Health disparities adversely affect people or groups of people who have experienced greater challenges to health based on their racial or ethnic group; religion; socioeconomic status, gender; age; mental health; cognitive, sensory, or physical disability; sexual orientation or gender identity; geographic location; or other characteristics historically linked to discrimination or exclusion.
Efforts to reduce disparities and achieve health equity have primarily been focused on diseases or illnesses and on clinical services. Good health is not always indicate the absence of disease. Undiagnosed or unrecognized diseases may impact quality of life in the elderly years. Complexed, powerful relationships exist between health and biology, genetics, and individual behavior, and between health and health services, socioeconomic status, the physical environment, discrimination, racism, literacy levels, and legislative policies.
These factors, which influence an individual’s or population’s health, are known as determinants of health. Recognizing the continuing problem of disparities, the Department of Health and Human Services (HHS) developed an action plan for reducing racial and ethnic health disparities. The HHS Disparities Action Plan establishes a vision of, “a nation free of disparities in health and health care,” and sets out a series of priorities, strategies, actions, and goals to achieve this vision.
The action plan builds on existing HHS initiatives, such as the Healthy People initiative. States, local communities, private organizations, and providers also are engaged in efforts to reduce health disparities. The Affordable Care Act (ACA) advances efforts to reduce disparities and to improve health and health care for vulnerable populations. The ACA health coverage expansions will significantly increase coverage options for low- and moderateincome populations and particularly benefit vulnerable populations.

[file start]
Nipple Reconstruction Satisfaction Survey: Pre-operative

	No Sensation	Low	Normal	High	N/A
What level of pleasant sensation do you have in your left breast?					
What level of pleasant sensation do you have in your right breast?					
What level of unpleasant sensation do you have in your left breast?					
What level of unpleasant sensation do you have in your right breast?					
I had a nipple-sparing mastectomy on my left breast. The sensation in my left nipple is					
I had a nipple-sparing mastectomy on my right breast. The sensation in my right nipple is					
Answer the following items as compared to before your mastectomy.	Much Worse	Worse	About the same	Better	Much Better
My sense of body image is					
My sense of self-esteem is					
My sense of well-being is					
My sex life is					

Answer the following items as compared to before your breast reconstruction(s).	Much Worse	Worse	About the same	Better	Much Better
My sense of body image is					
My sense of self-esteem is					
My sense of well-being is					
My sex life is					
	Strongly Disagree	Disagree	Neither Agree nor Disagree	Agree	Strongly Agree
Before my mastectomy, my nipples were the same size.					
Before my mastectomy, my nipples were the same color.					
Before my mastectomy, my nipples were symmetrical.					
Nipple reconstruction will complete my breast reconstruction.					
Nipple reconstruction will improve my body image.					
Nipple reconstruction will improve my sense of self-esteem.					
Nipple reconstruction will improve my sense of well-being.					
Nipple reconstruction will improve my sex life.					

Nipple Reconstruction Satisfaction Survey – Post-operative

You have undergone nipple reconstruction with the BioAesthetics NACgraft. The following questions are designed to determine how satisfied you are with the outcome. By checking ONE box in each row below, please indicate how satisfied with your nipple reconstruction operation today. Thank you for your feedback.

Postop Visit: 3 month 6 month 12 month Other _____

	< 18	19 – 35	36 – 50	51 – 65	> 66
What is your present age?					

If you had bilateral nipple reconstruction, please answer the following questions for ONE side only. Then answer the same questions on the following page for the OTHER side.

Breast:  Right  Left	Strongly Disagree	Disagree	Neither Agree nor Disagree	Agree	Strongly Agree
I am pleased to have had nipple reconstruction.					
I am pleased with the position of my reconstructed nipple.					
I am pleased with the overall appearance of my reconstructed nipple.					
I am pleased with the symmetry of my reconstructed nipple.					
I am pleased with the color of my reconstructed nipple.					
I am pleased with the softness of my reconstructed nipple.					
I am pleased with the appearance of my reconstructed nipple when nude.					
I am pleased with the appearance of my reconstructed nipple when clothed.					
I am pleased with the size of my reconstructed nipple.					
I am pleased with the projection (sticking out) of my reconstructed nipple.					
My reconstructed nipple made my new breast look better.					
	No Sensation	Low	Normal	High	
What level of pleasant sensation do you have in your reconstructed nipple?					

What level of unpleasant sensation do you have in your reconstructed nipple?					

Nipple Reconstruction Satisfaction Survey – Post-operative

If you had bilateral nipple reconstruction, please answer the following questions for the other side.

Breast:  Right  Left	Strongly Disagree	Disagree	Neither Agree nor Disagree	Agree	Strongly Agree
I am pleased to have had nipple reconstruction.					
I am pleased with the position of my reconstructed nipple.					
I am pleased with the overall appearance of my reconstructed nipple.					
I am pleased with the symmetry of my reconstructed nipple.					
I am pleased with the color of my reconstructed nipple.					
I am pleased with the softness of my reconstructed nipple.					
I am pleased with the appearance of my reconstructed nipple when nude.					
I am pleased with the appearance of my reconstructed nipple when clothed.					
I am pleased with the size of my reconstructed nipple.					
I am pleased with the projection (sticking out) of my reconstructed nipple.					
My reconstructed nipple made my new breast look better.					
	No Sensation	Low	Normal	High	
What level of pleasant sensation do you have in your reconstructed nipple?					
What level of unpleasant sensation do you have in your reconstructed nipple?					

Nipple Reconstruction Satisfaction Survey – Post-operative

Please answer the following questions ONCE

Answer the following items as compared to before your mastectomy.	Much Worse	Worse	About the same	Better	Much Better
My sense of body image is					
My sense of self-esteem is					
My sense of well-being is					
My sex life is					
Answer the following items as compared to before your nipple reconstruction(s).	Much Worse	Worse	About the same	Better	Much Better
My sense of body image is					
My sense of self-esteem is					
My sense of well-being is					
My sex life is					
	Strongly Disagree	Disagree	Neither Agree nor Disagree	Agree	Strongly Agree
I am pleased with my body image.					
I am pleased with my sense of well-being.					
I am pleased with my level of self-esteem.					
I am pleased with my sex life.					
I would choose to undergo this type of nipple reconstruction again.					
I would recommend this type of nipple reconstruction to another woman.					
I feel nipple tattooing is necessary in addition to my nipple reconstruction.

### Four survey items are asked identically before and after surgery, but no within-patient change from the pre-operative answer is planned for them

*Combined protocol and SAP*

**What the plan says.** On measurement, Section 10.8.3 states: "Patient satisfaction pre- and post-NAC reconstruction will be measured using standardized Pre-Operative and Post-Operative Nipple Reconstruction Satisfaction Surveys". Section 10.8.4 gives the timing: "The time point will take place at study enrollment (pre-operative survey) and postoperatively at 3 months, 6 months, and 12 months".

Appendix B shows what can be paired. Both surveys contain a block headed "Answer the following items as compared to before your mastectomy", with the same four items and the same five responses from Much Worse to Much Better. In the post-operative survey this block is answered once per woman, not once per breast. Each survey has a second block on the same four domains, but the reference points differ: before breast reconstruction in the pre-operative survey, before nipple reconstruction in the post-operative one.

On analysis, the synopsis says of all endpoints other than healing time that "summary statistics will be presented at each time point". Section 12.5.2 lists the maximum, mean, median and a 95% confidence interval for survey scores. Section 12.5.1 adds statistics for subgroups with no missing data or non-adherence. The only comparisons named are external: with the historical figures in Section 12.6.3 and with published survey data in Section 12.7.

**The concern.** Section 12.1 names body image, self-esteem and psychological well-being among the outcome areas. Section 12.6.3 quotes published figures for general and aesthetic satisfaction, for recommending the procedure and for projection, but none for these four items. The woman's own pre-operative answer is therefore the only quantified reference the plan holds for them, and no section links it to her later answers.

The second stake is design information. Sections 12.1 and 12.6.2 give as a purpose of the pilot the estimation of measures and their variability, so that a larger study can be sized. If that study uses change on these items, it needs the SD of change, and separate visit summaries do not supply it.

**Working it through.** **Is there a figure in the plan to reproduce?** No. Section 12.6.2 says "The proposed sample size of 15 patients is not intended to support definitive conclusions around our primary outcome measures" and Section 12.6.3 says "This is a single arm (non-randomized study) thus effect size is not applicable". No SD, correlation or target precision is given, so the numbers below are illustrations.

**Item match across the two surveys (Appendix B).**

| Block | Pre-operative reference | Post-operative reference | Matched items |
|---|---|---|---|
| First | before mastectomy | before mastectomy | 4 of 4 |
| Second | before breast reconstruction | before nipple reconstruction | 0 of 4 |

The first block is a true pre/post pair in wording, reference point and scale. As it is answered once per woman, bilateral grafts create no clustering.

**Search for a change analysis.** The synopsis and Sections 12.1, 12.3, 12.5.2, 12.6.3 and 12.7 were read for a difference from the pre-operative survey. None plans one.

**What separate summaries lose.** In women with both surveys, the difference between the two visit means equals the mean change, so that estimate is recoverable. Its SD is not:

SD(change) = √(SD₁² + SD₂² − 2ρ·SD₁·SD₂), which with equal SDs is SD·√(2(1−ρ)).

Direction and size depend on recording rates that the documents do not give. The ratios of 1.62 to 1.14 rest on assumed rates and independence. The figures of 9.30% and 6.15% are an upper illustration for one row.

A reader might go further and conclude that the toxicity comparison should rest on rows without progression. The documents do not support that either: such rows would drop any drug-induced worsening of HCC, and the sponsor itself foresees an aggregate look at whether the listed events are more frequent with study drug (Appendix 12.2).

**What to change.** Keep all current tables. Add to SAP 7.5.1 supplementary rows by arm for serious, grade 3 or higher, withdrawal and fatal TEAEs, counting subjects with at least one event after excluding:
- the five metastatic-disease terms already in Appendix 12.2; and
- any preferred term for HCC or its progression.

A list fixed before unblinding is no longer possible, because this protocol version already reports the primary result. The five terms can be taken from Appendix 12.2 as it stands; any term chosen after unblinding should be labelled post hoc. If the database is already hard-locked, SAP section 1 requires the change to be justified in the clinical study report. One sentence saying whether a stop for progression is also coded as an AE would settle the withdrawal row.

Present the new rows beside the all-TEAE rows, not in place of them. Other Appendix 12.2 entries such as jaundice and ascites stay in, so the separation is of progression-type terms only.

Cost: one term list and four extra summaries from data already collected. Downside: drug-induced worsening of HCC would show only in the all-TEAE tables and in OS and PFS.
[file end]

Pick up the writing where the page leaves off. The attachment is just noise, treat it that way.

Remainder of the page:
The ACA also includes provisions to strengthen the safety-net delivery system, improve access to providers, promote greater workforce diversity and increase cultural competence, strengthen data collection and research efforts, and implement an array of prevention and public health initiatives. health and health care disparities remain a persistent problem in the United States, leading to certain groups being at higher risk of being uninsured, having more limited access to care, experiencing poorer quality of care, and ultimately xperiencing worse health outcomes. While health and health care disparities are commonly viewed through the lens of race and ethnicity, they occur across a broad range of dimensions and reflect a complex set of individual, social, and environmental factors.
Disparities limit continued improvement in overall quality of care and population health and result in unnecessary costs and are increasingly important to address as the population becomes more diverse. For the past decade, eased focus on reducing disparities and a growing set of initiatives to address disparities at the federal, state, community, and provider level. The ACA includes provisions that advance efforts to eliminate disparities. As the population becomes increasingly diverse, it will be important to increase focus on and recognition of disparities and for there to be broad and integrated efforts to address the wide range of factors that contribute to disparities, including social and environmental factors that extend beyond the health care system.